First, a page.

A three-month boxing program reduced motor and non-motor symptoms in participants with Parkinson’s disease, a new study finds.

Investigators from Rush University Medical Center in Chicago tracked symptoms in 14 patients with Parkinson’s who completed the 12-week boxing program at a community gym. All were in the second of the disease’s five stages. At stage two, motor symptoms such as tremors, rigidity, walking problems and poor posture begin to worsen.

Results showed significant decreases in scores for motor symptoms, and for several non-motor symptoms as well, including depression, anxiety, sleep and pain. Investigators did not see improvement in apathy, a common problem.

The study highlights the importance of exercise for managing the disease, and the study’s focus on nonmotor symptoms is a first, noted study author and neurologist Roshni Patel, M.D., of Rush Medical College.

Non-motor symptoms

Parkinson’s disease is typically characterized by motor features, Patel said in a statement. “But non-motor features can be just as or even more debilitating than the motor symptoms, and they can be harder to treat.”

The concept of boxing for Parkinson’s symptom relief and well-being is not new. In 2020, researchers published a study on Rock Steady Boxing, a commercial program aimed at people with Parkinson’s. Participants reported better quality of life and greater confidence in their ability to continue exercising than did non-participants, the researchers reported.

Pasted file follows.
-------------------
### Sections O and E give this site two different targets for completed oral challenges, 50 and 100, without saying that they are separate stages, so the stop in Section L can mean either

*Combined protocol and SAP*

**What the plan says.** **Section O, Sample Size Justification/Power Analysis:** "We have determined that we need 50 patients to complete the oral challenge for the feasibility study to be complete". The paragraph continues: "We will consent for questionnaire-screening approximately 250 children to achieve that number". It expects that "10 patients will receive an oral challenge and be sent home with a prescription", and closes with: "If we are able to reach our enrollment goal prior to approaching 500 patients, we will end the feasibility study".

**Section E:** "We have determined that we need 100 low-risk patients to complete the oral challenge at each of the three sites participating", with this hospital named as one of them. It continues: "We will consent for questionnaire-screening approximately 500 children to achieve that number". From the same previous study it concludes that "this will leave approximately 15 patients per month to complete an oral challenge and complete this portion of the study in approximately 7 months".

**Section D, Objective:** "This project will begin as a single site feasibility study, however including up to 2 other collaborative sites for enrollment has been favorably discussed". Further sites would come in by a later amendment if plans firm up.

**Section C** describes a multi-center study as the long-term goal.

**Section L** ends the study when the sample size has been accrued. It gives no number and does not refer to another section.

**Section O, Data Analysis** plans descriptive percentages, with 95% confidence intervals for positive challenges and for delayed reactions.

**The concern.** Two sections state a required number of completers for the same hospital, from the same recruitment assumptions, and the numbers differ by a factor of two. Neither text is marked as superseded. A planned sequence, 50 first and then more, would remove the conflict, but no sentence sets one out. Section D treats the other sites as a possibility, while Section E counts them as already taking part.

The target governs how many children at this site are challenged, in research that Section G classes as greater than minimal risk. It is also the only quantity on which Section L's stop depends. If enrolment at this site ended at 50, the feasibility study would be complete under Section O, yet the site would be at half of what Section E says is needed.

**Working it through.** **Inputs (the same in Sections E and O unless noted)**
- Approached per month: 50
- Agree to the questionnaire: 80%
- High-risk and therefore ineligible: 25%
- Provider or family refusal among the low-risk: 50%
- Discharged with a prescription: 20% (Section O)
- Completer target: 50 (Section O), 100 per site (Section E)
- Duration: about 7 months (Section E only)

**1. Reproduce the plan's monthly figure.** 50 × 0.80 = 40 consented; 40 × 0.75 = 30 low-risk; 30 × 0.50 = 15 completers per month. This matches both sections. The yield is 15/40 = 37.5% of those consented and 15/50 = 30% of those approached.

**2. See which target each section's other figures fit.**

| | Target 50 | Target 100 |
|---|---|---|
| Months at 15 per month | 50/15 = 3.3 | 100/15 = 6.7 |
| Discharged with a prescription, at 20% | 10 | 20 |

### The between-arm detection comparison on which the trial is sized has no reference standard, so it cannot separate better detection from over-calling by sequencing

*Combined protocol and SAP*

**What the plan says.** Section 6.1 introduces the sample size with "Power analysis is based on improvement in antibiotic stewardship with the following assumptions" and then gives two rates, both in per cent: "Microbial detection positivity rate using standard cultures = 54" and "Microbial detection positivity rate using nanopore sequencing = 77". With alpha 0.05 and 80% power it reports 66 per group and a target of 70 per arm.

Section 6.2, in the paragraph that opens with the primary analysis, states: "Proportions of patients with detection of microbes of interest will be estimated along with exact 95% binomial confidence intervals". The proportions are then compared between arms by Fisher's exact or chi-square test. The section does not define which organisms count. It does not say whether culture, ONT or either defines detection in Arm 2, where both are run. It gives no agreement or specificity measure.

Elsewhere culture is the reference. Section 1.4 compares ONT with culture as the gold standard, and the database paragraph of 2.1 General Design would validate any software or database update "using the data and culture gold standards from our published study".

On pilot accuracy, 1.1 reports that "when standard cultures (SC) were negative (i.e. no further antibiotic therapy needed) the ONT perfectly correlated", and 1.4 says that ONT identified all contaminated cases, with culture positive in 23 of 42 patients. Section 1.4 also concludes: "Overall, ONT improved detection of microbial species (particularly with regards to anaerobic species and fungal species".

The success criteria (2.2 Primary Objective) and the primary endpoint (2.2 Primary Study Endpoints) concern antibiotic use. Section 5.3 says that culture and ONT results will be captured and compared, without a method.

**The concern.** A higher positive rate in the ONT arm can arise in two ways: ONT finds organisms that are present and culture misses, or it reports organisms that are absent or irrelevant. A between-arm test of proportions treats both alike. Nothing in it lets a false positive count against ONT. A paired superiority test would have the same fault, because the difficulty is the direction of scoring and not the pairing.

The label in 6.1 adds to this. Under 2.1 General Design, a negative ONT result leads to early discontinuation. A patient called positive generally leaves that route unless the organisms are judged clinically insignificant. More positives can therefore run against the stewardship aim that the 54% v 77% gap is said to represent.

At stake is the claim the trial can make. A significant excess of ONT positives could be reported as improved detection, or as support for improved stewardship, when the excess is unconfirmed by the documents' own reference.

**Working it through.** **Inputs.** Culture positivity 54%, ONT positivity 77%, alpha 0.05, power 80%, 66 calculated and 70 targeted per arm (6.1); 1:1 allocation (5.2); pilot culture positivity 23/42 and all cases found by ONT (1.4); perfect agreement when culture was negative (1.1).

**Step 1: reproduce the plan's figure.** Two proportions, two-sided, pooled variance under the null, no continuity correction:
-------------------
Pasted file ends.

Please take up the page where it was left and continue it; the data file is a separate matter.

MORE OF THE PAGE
Exercise should be part of the treatment regimen for Parkinson’s, said Patel, of the new study. Boxing is particularly helpful in that it addresses balance, coordination, strength and aerobic conditioning and offers a social component well. 

The researchers hope to expand their studies to larger groups with longer follow-up.

Results were presented at the 2022 American Academy of Neurology Annual Meeting in April.

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